She was with Carson's until her retirement in 1974. By this time, her contacts and skills had put her in charge of special promotions and events. This might include all the hoopla associated with a splashy opening for a new shopping center, say, or the then prestigious Four Seasons restaurant at O'Hare Airport. She had a talent for carrying out large-scale projects that involved spending huge amounts of money and juggling many tricky egos.
Personally, she had paid the price. In 1946 women did not get divorced if they wished to remain respectable. A divorcee with three kids (and we were hellions, all three) had a very hard time even finding a decent place to live. Our landlord, following the divorce, was a Mrs. Julian, a somewhat wild-looking Hungarian woman. We lived in a third-floor flat in one of those endless six-flat blocks. Beneath us was a woman named Blanche Yetter, who often complained to Mrs. Julian about the kids stomping over her head. Mrs. Julian, bless her generous heart, informed Miss Yetter that a spinster lady living with her addled brother could much more easily than Mrs. Anderson with her three kids find a place to live, and if she were so unhappy living there, she could move.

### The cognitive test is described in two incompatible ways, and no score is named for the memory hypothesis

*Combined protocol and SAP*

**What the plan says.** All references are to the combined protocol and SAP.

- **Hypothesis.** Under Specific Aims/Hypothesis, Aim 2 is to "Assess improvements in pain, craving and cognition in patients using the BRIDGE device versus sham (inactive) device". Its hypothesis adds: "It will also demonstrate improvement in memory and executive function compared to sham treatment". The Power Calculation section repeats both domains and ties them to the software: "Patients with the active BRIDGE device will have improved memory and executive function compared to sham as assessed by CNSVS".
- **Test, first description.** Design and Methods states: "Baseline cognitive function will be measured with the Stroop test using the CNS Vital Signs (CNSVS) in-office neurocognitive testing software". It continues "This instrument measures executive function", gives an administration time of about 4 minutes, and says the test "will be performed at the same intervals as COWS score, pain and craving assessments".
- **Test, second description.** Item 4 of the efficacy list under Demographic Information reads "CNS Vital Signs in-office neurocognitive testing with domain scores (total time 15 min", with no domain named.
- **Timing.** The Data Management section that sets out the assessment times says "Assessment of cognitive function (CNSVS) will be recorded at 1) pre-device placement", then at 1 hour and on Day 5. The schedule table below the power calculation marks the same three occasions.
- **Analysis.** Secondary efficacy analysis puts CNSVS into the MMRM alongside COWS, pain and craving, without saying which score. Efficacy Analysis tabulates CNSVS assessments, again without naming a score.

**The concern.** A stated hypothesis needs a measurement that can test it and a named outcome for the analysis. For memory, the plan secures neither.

Those were some hard years for all of us, but for Mom most of all, having to deal with the unremitting responsibility. I was probably in my mid-30s before it dawned on me what a huge job it had been to raise us, begging the grocer to extend a little more credit, going to work even if she was ill, and always minding these brats. It took enormous physical and moral strength to do what she did. I could never have done it, that I'm sure of; they say necessity makes us strong, but maybe not that strong.